Well, if I’m just being blunt about it: the first two [Pitchfork] reviews were written by Jayson Green. I think he’s a wonderful writer, one of the most thoughtful writers to ever have written for that site, and he wrote beautifully about those two records in a way that I was honored to read. It wasn’t just that they were positive reviews, it was the thoughtfulness. He was pulling things out of the music that I hadn’t even noticed. But then, I felt like the review for Fires on the Plain kinda missed it; it was as if whoever wrote it hadn’t taken the time to understand the album. It’s a very long record, and it’s something that you need to sit with for a while if you’re going to write intelligently about it—and I think this guy did write intelligently about it—but to write something that at least matches the depth of ambition on the record you need to spend more time with it, and I don’t know if that time was spent. I felt like the analogies that were drawn, the comparisons to other musicians, were off-base. And so while there were a lot of nice things in there—he listened to it in a way that I didn’t listen to it—I didn’t fully understand that review.

Rumpus: I sort of agree with you. That reviewer seems to think that Fires on the Plain is supposed to be this breakthrough record for you, and I don’t think music should be looked at in that way, in terms of a career. I think an album is its own thing, and I think it’s an album that you need to sit with. Personally, I’ve listened to your album on the train, which is not the best way to listen to music, but I got to these points on the train where the journey of your songwriting got me through this weird hellhole that is being on a New York City subway. I found the beginning really soothing, and then it gets to this point in the album where “Blood River” or “Rock Gods” plays and these hard riffs and bass lines hit, and it carried this journey effect that I think is hard to convey in an album, and it’s the reason I liked it.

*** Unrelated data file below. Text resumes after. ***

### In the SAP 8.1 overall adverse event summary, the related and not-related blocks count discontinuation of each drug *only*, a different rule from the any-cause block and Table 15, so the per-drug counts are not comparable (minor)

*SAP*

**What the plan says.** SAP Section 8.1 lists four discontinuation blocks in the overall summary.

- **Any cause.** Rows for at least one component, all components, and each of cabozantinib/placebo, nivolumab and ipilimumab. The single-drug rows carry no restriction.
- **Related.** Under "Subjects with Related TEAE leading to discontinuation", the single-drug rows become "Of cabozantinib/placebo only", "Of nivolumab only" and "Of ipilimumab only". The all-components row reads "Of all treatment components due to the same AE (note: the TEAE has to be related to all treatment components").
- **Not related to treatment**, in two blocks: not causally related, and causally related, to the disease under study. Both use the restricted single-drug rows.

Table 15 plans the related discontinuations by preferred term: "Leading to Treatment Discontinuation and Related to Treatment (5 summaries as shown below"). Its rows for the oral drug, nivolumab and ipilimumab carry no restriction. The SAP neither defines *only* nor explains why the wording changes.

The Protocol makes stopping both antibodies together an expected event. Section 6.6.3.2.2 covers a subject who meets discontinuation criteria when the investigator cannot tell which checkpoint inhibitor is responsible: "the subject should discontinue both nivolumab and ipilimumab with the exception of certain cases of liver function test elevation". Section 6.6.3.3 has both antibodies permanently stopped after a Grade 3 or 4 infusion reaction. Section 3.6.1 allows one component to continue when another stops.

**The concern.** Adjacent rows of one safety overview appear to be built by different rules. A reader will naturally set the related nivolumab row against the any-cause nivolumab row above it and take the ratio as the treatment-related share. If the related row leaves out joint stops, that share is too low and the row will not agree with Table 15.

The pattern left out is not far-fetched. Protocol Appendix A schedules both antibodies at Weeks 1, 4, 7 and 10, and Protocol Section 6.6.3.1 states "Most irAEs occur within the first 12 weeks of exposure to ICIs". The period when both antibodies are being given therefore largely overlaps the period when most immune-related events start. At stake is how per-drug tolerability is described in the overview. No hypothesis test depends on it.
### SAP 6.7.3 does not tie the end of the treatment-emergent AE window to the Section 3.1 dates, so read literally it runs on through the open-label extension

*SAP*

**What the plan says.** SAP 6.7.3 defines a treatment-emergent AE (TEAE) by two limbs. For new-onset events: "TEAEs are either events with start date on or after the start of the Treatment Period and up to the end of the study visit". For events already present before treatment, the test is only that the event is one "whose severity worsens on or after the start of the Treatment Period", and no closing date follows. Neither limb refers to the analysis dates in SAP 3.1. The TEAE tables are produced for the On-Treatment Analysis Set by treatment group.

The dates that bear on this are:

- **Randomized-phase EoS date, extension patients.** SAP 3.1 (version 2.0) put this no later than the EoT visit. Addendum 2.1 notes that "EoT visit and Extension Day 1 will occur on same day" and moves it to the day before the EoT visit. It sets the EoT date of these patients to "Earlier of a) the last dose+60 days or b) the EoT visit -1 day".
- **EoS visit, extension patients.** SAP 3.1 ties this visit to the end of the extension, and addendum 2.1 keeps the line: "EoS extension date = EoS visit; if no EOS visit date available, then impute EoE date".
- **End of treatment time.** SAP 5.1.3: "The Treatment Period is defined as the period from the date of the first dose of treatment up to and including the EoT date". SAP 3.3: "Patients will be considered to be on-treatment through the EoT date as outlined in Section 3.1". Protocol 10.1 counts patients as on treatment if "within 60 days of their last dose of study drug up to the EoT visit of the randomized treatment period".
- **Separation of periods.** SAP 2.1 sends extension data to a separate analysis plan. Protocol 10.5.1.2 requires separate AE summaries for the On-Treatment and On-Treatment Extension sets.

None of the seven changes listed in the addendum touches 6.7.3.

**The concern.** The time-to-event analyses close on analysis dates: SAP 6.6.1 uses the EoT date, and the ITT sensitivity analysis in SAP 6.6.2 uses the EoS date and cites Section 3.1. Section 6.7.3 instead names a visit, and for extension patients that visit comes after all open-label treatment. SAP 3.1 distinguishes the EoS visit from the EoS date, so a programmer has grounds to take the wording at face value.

Kivel: Yeah, I also felt there was this weird double standard where like “Matt has written a shitload of music and it’s so quiet, like why is he doing it? It’s crazy.” And I don’t see it that way. I felt that making the record so long would have a liberating effect because it allows people to listen to it however they want. There’s no pretense that you had to listen to it start to finish, and the fact of the matter is, look, to listen to this record all the way through, you have to take eighty minutes out of your life. That is a huge ask for anyone! And if you’re a busy writer, or whatever, what are the chances you’re going to sit and listen to that six times? So, I don’t know, maybe I don’t blame him. [Laughs] But there was something he said that I really liked, something like “Maybe the way he listens to music is not the way other people listen to music,” and I think that’s definitely true.

Rumpus: Do you seek out alternative music because it’s “alternative?”

Kivel: I’ve just been curious to hear a lot of different things, so it takes you down that path, but I don’t think it’s to be willfully obtuse or anything. I’m just trying to learn and find exciting new things. Sometimes I listen to experimental records and I can’t stand them. I own them but I never listen to them again. But every once in a while, I find one of those records that really matters, so seeking out that kind of music is worthwhile to me. But I also listen to a lot of pop music—I guess not radio pop because I find the sound of that music to be very unsettling and music, to me, needs to have some healing quality—but a record that I’ve loved from the past year is that Frankie Cosmos album. That album was fantastic. And that’s kind of a twee, pop record. The songwriting is beautiful, the performances are beautiful…so, I don’t know, I’m not trying to sit down and listen to records of guys bashing their heads on a rock and recording it through a filter. I’ve heard that record.


Matthew Daddona is a writer, editor, and reviewer residing in Brooklyn. His most recent writings have appeared in Outside Magazine, Lit Hub, and Decider.com. He is an editor at The Scofield and has been a part of numerous spoken-word and poetry ensembles. More from this author →